John Willis Menard, (1838-1893) was the first African American elected to Congress when on November 3, 1868 he received the majority of votes to fill the unexpired term of Louisiana Second District Congressman James Mann. On the strength of the vote Menard went to Washington to be seated. However his opponent Caleb Hunt challenged the election. The Committee on Elections of the U.S. House of Representatives refused to seat either candidate. Menard’s speech to the House on February 23, 1869, which appears below, was part of his unsuccessful effort to be seated.
Mr. Speaker: I appear here more to acknowledge this high privilege than to make an argument before this House. It was certainly not my intention at first to take any part in this case at all; but as I have been sent here by the votes of nearly nine thousand electors, I would feel myself recreant to the duty imposed upon me if I did not defend their rights on this floor. I wish it to be well understood, before I go further that in the disposition of this case I do not expect, nor do I ask, that there shall be any favor shown me on account of my race, or the former condition of that race. I wish the case to be decided on its own merits and nothing else. As I said before the Committee of Election, Mr. Hunt, who contests my seat, is not properly a contestant before this House, for the reason that he has not complied with the law of Congress in serving notice upon me of his intention to contest my seat. The returns of the Board of Canvassers of the State of Louisiana were published officially on the twenty-fifth of November, and the gentleman had sufficient time to comply with the law of Congress if he had chosen to do so. When Congress convened on the seventh of December, he presented to the Speaker of this House a protest against my taking my seat. I did not know the nature of that protest until about the middle of January, when the case was called up before the committee.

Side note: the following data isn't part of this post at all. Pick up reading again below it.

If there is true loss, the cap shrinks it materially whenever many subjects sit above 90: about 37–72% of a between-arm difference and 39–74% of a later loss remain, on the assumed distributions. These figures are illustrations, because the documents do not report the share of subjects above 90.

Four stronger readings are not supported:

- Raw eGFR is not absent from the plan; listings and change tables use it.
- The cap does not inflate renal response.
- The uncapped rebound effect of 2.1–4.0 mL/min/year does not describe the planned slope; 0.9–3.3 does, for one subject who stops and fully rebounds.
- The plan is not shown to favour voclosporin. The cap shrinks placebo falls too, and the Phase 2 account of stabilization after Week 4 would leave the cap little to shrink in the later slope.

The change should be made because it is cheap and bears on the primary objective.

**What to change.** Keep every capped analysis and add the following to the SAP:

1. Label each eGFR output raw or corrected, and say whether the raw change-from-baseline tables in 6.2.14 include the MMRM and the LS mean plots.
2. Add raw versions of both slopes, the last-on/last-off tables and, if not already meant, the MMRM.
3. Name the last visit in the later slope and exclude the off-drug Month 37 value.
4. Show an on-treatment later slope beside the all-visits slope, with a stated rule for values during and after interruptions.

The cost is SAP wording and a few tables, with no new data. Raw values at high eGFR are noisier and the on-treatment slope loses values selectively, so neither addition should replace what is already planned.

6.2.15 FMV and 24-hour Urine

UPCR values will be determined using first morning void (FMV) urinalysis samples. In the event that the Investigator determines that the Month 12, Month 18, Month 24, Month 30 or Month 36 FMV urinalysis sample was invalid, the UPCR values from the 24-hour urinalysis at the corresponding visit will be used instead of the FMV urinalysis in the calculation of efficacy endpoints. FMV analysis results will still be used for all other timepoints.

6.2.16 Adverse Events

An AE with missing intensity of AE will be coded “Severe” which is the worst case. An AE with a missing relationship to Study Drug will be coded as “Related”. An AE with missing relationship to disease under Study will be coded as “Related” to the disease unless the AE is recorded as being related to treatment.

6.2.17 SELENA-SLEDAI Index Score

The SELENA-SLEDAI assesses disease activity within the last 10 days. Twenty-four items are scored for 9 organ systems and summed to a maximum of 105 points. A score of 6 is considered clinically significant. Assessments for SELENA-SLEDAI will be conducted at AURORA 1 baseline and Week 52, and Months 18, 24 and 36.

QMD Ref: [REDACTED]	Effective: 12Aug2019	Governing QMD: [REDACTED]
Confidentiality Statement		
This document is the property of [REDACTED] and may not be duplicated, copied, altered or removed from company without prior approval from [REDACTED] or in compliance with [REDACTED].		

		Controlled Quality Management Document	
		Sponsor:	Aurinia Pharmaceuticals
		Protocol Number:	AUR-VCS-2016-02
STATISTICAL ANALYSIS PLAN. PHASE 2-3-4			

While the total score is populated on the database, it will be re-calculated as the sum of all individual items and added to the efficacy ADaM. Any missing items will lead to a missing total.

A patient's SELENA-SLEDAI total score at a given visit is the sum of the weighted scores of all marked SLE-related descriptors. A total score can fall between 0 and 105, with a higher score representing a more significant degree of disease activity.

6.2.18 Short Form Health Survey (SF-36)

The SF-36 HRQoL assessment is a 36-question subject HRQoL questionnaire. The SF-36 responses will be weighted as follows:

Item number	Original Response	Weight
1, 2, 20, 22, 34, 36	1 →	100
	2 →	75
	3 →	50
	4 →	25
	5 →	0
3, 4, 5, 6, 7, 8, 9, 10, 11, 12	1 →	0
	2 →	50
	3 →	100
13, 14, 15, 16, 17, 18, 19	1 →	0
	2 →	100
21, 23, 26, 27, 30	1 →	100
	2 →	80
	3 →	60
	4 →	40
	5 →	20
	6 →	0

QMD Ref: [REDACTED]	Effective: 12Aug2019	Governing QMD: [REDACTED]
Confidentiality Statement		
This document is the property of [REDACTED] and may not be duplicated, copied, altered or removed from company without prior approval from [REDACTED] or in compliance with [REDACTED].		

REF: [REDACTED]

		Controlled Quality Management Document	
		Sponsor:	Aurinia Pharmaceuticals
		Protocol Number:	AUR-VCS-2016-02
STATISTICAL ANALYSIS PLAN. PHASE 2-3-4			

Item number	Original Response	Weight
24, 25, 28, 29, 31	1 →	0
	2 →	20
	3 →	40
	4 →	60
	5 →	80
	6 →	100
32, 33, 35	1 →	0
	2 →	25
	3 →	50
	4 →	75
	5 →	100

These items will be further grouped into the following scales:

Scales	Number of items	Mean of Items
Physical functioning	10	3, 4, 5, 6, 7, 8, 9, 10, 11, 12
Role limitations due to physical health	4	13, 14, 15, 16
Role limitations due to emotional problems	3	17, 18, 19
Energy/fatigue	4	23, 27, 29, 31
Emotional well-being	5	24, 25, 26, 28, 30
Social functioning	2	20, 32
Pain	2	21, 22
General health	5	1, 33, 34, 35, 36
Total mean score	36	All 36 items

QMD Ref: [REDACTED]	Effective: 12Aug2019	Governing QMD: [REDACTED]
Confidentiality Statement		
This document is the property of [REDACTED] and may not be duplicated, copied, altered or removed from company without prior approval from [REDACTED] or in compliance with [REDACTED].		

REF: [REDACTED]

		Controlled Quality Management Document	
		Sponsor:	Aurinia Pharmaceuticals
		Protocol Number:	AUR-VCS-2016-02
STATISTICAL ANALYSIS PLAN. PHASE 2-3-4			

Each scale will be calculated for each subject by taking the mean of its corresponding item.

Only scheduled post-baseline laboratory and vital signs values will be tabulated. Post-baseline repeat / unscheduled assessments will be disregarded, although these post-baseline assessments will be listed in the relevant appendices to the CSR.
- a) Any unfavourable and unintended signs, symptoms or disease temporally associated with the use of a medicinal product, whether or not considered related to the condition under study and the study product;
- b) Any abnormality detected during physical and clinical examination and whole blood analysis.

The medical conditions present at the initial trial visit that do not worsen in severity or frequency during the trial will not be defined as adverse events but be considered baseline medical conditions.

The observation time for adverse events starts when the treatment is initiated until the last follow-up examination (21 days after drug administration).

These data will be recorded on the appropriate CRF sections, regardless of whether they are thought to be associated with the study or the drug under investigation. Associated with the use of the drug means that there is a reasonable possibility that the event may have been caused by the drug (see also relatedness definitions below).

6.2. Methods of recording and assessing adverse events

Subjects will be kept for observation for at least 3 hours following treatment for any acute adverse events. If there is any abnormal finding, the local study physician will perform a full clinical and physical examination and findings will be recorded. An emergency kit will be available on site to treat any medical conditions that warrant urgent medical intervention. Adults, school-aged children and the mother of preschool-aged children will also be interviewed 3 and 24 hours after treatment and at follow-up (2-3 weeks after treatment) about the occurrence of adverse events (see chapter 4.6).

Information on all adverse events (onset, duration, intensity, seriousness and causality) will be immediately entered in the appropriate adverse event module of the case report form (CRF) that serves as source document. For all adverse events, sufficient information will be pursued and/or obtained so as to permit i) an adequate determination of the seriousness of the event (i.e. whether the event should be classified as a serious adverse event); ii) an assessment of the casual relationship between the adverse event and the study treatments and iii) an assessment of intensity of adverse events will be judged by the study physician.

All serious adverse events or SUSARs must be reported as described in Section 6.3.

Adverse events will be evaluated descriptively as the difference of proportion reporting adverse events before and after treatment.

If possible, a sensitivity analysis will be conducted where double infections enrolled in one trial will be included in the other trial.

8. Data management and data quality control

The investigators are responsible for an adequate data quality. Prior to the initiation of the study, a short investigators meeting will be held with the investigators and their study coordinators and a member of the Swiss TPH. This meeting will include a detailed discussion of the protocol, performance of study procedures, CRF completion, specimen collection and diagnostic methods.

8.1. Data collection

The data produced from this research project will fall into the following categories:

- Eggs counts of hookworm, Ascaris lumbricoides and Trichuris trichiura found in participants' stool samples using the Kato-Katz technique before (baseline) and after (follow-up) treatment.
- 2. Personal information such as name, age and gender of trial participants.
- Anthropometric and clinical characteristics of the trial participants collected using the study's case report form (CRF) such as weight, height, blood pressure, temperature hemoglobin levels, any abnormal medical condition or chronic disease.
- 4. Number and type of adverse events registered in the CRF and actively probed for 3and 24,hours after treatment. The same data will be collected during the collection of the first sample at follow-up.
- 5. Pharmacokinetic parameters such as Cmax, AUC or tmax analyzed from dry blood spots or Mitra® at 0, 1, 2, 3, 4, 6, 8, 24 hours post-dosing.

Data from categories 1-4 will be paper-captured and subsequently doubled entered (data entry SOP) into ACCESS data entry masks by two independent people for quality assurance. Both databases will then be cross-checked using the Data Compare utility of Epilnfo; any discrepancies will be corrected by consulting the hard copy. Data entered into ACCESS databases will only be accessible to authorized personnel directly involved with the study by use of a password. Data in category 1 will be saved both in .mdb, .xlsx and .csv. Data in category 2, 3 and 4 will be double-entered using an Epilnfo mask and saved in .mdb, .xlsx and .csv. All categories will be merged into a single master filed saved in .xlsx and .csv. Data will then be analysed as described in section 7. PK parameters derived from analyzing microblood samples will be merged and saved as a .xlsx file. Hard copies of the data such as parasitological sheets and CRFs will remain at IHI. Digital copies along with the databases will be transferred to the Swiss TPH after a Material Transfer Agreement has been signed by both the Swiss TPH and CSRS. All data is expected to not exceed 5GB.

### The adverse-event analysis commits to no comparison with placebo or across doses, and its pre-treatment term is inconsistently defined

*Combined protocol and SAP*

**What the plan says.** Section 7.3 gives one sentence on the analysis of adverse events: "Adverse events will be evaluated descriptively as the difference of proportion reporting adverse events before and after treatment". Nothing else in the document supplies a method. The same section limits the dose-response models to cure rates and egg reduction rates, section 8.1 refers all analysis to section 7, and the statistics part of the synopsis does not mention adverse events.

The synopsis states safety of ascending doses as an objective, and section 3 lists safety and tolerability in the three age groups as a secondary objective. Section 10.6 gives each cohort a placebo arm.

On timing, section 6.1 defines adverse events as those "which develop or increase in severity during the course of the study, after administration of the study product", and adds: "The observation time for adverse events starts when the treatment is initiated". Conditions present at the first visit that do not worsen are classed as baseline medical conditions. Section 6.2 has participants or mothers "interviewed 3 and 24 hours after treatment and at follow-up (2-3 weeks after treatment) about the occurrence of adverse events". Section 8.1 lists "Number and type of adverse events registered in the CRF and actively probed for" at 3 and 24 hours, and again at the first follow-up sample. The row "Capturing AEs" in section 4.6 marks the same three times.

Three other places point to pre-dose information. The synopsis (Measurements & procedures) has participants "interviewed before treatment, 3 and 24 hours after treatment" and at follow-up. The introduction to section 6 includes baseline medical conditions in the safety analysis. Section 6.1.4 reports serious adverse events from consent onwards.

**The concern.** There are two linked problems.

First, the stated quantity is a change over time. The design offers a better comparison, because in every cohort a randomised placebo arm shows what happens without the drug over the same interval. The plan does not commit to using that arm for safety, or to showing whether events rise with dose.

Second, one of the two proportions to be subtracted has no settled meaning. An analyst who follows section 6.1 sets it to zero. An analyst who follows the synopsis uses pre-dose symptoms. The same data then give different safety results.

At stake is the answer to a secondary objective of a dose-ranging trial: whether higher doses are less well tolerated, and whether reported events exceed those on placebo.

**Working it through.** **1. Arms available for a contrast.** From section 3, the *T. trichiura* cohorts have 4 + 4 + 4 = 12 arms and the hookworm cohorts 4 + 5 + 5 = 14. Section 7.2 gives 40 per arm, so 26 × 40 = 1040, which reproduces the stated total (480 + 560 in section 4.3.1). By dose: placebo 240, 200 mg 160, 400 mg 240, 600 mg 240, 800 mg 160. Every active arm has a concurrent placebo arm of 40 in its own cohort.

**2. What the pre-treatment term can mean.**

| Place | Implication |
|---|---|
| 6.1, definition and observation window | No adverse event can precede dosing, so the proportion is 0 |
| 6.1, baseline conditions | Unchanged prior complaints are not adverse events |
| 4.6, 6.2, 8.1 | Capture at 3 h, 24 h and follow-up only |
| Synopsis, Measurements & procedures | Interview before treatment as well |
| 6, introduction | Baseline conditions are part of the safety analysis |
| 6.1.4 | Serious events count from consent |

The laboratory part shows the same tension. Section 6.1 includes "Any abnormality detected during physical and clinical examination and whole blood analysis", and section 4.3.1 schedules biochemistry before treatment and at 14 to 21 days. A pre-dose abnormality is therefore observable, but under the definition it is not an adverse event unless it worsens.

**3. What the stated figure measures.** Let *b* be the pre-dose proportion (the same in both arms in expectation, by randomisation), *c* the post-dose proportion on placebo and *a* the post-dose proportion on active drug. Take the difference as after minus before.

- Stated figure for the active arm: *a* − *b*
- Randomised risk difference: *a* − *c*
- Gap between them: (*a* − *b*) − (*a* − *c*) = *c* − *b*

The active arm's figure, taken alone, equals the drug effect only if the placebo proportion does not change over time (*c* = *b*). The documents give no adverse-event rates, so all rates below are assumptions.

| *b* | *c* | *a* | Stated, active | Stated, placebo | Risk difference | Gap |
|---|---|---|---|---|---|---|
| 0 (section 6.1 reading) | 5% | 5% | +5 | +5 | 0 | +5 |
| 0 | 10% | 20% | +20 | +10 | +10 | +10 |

Upon this point of notice I desire to call the attention of the House to this fact: